(This is in the context of Neverwinter Nights 2 Persistent World)

Short version

I would like to know if there's a quote from source books that explicitly prove following:

  1. Not all warlocks' powers originate from pacts.
  2. For planetouched non-Aasumar warlock there is a possibility of being born with said power due to strong blood of ancestor.

Long version

I would like to know where people get idea that in D&D 3.5e, a warlock's powers always originate from a pact, and whether there is some source book I can smack them with to prove the opposite. The reason for that is that I bumped into NWN2 Persistent World which enforces providing pact details to the DM. The problem is that it is not how things work with warlocks, as far as I know, so the whole thing looks tad ridiculous to me (AFAIK the class that absolutely requires pact is the blackguard, not the warlock).

The main problem is that the warlock class description from Complete Arcane is somewhat vague and ambigous.

The book basically implies that many warlocks serve dark powers and their power originated from a pact. The thing is it says "many", and not "all", meaning there is a room for another option. Also there is that quote which says"

just as a sorcerer is not beholden to the magic-wielding ancestor that bequeathed his bloodline with arcane power, a warlock is not bound to follow the source that gifted him with magic.

Pact making is described in detail in fiendish codex II, and the rewards are not that great: for your soul you can get 1 or 2 point ability increase, if the devil was in a good mood and you were really persuasive. Meaning that being able to forge a pact that would turn you into warlock is a highly improbable event.

There is also an article on the Wizards of the Coast site that implies that planetouched are a somewhat special case and apparently outsider blood can manifest itself as warlock powers.

Setting details (in response for request for details):

D&D 3.5 rules, Forgotten Realms. I believe the same rules would apply to at least some other settings, such as Planescape.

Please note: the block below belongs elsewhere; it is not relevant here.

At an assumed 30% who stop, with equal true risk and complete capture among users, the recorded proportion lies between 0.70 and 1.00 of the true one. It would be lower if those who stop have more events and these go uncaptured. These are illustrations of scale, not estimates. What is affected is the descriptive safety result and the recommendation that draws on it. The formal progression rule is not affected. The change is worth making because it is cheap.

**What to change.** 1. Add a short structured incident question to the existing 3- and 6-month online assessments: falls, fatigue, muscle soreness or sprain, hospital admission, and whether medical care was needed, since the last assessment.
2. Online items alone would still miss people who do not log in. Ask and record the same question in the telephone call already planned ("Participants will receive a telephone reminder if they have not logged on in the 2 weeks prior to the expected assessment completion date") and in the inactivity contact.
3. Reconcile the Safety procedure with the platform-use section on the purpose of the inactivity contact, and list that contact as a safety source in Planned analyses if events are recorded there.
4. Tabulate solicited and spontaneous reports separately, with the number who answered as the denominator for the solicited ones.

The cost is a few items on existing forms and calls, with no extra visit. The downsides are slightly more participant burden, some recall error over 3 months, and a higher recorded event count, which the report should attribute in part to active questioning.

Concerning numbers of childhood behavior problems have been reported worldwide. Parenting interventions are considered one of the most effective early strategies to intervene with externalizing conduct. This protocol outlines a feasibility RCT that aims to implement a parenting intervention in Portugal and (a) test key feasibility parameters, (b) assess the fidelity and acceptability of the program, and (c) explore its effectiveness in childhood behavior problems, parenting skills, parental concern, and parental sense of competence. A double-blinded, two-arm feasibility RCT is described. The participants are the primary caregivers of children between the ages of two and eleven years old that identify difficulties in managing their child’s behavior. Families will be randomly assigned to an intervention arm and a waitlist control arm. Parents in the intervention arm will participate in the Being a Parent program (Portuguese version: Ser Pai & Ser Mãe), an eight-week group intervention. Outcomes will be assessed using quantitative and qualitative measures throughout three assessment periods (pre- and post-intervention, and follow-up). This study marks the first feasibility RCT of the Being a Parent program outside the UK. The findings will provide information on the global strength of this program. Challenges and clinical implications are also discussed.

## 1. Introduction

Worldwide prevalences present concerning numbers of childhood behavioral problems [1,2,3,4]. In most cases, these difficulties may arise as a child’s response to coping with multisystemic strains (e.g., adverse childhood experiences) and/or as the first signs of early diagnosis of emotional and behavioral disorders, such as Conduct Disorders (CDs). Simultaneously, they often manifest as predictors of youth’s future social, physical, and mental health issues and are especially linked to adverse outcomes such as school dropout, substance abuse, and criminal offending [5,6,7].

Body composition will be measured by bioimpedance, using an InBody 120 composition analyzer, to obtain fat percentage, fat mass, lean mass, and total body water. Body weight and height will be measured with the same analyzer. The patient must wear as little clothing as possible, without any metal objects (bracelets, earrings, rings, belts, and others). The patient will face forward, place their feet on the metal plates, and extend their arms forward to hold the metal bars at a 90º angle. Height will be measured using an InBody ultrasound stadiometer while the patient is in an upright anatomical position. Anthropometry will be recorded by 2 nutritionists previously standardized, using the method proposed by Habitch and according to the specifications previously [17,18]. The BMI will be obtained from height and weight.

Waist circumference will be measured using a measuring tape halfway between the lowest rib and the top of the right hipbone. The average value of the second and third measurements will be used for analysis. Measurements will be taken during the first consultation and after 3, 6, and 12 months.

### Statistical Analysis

I would obviously be most interested in references to source material that would apply to Forgotten Realms. I do not think it would be possible to use rules/quotes related to Grayhawk, Eberron, etc as argument.

I do not think this question is specific to the Neverwinter computer game, since it only addresses (warlock) lore.

  • 1
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    – Tritium21
    Oct 29, 2014 at 9:21

4 Answers 4


I don't think you need to search very far -
See these quotes from the warlock class description (Complete Arcane P. 5-6)


Born of a supernatural bloodline, a warlock seeks to master the perilous magic that suffuses his soul [...]
Adventures: Many warlocks are champions of dark and chaotic powers. Long ago, they (or in some cases, their ancestors) forged grim pacts with dangerous extraplanar powers, trading portions of their souls in exchange for supernatural power. While many warlocks have turned away from evil [...] they are still chained by the old packs through which they acquired their powers [...]
Background: Warlocks are born, not made. Some are descendants of people who trafficked with demons and devils long ago. Some seek out the dark powers as youths, [...] but a few blameless individuals are simply marked out by the supernatural forces as conduits and tools.
The exact nature of the warlock's origin is up to the player to decide;
In fact, many warlocks are created by nonevil powers - wild or fey forces that can be every bit as dangerous as demons or devils.

(All emphasis mine)

AFIK, This is the source for the definition of warlock class in D&D 3.5, with Complete Mage expanding on it, including providing rules for warlock of non-fiendish origin, among other things.
At any rate, three things are stated here which are relevant to your question:

Not all warlocks have actively made a pact with a supernatural power

The exact nature of the warlock's origin is up to the player to decide.

The description provides three alternatives:

  1. Your warlock made a pact with a "supernatural power" himself.